Teenagers, Sexual Health Information and the Digital Age examines the online resources available on teenagers, including games and digital interventions. In addition, it highlights current issues such as sexting and pornography. Information needs and provisions are examined, and existing sexual health interventions and digital interventions are discussed, gathering both teenagers' and sexual health professionals' views on these services. In addition to a review of the current literature on sexual health and teenagers, the book examines groups of teenagers, particularly those vulnerable to risky sex and asks what are the predictors of these behaviors and what can be done to address the behaviors.
Finally, the book will also provide reflections and practical advice on the ethical issues associated with research in this context.
- Provides guidance on the ethical issues with research associated with this topic
- Covers both teenagers' information needs as well as their existing levels of knowledge
- Assesses how teenagers engage with, and evaluate, sexual health information
- Addresses the challenges inherent in the online environment, such as unreliable and misleading information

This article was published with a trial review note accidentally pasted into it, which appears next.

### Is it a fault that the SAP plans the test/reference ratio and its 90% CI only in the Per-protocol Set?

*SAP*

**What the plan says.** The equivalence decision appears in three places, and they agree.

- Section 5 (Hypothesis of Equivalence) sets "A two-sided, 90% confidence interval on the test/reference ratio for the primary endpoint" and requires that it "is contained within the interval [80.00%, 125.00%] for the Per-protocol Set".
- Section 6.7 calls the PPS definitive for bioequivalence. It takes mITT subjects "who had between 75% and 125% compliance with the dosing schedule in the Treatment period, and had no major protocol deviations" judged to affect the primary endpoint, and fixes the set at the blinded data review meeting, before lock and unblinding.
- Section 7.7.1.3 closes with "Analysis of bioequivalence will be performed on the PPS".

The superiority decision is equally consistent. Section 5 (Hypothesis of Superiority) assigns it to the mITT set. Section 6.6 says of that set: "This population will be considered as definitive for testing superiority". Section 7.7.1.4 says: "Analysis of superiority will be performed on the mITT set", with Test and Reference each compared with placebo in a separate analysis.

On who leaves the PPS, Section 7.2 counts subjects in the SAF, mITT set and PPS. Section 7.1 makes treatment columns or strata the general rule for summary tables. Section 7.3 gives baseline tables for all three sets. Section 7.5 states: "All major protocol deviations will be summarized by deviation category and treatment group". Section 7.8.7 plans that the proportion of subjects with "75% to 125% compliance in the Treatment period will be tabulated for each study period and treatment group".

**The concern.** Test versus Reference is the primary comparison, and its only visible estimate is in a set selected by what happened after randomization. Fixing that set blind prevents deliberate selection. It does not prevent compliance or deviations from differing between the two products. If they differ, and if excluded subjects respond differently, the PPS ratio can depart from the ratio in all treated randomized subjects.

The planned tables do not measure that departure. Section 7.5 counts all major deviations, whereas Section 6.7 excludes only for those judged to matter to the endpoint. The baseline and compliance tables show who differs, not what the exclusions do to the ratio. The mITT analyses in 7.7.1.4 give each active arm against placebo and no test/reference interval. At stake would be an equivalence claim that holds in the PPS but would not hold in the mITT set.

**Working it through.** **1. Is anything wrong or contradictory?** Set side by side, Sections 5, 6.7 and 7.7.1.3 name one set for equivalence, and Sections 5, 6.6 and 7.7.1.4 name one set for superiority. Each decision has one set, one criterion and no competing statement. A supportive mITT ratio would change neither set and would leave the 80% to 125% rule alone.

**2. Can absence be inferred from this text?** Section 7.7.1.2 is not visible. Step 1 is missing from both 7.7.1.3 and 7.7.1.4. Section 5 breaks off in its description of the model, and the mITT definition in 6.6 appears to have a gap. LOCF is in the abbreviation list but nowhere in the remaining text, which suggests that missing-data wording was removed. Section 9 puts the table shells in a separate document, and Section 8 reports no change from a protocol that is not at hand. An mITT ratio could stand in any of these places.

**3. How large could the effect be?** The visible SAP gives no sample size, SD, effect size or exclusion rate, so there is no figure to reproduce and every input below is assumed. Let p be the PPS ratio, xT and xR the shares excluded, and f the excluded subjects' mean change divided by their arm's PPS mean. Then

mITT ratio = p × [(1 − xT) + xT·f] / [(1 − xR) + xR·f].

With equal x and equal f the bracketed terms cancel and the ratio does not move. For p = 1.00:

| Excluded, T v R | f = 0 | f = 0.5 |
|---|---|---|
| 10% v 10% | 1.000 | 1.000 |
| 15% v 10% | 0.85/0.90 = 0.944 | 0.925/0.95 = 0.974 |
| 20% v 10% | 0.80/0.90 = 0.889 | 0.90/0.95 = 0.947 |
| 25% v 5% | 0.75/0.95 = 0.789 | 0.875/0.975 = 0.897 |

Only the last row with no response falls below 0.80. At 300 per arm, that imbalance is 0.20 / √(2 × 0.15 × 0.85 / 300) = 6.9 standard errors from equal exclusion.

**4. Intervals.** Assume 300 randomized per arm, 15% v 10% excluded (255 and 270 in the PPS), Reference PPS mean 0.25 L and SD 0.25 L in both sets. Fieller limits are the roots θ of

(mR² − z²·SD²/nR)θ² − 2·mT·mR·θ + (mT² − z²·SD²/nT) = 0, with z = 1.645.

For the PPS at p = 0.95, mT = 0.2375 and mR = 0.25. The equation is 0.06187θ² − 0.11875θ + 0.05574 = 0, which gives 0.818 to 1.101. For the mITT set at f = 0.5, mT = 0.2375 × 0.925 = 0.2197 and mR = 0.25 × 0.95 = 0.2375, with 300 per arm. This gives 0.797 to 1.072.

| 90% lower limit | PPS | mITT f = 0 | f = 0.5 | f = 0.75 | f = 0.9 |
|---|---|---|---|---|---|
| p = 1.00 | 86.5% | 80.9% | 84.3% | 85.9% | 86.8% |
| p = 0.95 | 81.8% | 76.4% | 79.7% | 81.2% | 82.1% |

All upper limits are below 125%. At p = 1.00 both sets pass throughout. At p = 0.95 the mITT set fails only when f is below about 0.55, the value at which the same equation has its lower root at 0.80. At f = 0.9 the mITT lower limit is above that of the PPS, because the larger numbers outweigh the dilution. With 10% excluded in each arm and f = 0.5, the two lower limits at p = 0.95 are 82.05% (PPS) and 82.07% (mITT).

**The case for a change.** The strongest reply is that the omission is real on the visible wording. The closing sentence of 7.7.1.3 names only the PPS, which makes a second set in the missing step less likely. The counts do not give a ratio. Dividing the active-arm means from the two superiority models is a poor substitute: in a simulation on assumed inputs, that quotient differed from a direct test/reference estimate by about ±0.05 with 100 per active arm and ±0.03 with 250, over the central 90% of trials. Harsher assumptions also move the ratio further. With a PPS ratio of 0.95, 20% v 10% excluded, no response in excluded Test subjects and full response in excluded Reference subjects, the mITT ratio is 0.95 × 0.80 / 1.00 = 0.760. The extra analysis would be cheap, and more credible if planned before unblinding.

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2. Current research on sexual health and teenagers
3. Sexual health education in schools and digital interventions
4. Sexual health professional views of sexual health education
5. Ethical issues when researching teenagers and sexual health
6. Teenagers views of sexual health education
7. Predictors of risky sexual behaviours for female teenagers
8. Teenagers views of sexual health education websites and apps
9. A brief online intervention to promote safe sex intentions
10. Reflections and conclusions
Dr. McKellar received her PhD from Northumbria University. Her research interests include teenagers' knowledge and beliefs of sexual health intervention programs, including risky behaviors specifically using technology, such as cyber bullying and sexting behaviors. Her research explores teenagers' beliefs, knowledge and attitudes towards sexual health, leading to a sexual health intervention program aimed at reducing the amount of unplanned pregnancies and STIs in the teenage population.
Elizabeth Sillence is a Senior Lecturer in Psychology at Northumbria University, UK and a founding member of the PaCT Lab (http://www.pactlab.org.uk). Her research interests are centred around trust and social exchange within e-health environments and she is currently examining the role of online patient experience on behaviour and decision making. Liz has published over 50 articles on trust, advice, decision making and online communication and has also written on ethical issues in mobile human-computer-interaction.